- Released: July 29, 2003
- Label: Rounder / Umgd
Living Blues - 9/03, p.60
"...This disc contains much of what's expected from the reliable Rockets, but with some surprises and overall pep that underscores why this unit hasn't dimmed with the passage of time..."
- 1.Can We Get Together
- 2.One Woman I Need
- 3.Tryin' to Get Back on My Feet
- 4.Rambling Woman
- 5.Some Sunny Day
- 6.Going My Way?
- 7.The Last Time
- 8.Don't Turn This Child Away from Heaven
- 9.Hoodoo Party
- 10.Toss and Turn
- 12.I Need to Know
- 13.Crutch and Cane
Personnel: Anson Funderburgh (vocals, guitar); Sam Meyers (vocals); John Street (keyboards); Eric Mathew (bass); The Texas Horns.
Recorded at Wired, Austin, Texas.
Personnel: Anson Funderburgh (vocals, guitar); Sam Myers (vocals, harmonica); Mark "Kaz" Kazanoff (alto saxophone, tenor saxophone); John H.R. Mills (baritone saxophone); Gary Slechta (trumpet); Gentleman John Street (piano); Eric Mathew Przygocki, John Bradley (acoustic bass); Wes Starr (drums, percussion).
Recording information: South Lamar, Austin, TX; Wired, Austin, TX.
Photographer: Bill Crump.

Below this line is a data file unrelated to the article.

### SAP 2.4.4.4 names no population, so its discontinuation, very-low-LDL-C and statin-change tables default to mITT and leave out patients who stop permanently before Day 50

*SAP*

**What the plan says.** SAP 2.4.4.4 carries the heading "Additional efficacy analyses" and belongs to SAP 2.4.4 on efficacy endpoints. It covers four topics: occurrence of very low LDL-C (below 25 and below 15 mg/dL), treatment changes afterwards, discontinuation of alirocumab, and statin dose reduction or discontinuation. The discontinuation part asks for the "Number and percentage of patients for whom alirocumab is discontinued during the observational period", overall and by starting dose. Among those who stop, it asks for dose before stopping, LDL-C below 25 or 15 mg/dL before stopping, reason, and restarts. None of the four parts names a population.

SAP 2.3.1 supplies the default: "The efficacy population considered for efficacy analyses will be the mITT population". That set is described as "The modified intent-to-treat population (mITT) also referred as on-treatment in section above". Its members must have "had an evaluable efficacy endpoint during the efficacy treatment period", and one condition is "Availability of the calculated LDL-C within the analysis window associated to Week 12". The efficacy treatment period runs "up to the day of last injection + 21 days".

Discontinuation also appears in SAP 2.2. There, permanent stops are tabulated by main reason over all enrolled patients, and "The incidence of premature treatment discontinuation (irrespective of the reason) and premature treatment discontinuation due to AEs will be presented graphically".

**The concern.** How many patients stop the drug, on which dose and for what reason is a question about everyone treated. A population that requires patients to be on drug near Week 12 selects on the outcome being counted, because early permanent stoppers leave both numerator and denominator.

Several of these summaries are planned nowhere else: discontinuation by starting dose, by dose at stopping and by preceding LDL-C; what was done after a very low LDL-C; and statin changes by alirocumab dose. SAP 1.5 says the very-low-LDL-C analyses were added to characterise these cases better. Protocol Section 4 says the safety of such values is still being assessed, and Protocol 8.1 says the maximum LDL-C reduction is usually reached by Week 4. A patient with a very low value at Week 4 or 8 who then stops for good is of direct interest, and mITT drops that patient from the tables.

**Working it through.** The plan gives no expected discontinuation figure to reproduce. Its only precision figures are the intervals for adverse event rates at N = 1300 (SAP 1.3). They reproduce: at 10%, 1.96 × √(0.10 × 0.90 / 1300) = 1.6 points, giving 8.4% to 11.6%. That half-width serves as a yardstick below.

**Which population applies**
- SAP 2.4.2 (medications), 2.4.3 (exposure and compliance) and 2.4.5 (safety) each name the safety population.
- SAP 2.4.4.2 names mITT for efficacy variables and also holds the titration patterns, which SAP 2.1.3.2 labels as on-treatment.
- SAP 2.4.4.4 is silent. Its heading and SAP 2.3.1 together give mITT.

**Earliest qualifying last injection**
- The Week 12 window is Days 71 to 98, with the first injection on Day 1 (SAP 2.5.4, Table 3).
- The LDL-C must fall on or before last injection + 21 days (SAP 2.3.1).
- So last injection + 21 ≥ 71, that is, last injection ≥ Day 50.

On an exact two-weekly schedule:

On his second outing on Bullseye, bluesman Anson Funderburgh & the Rockets deliver a solid album. "Can We Get Together" offers a spunky lead track with Sam Myers on vocals and the Texas Horns adding an extra bit of pizzazz. Funderburgh offers one of his rare vocals on "One Women I Need," a nice ballad with Gentleman John Street's piano and organ providing an atmospheric backdrop. The instrumental "Going My Way?" gives Funderburgh, Street, drummer Wes Starr, and bassist Johnny Bradley a chance to kick out the jams, while the band pays its dues to classic blues on good versions of Johnny Walker's "Rambling Woman" and B.B. King/Joe Josea's "Jungle." The album kicks into high gear on upbeat renditions of Sonny Boy Williamson's "Tryin' to Get Back on My Feet" and Tabby Thomas/Mark Dee's boogie-friendly "Hoodoo Party." Both of these benefit from spry guitar and piano work, and Meyers' exuberant vocal. Overall, the album also benefits from tight ensemble playing, a quality that undoubtedly comes from spending 300 days a year on the road together. For fans of Funderburgh's previous albums, and for anyone who enjoys electric blues, Which Way Is Texas? will prove a pleasing purchase. ~ Ronnie D. Lankford Jr.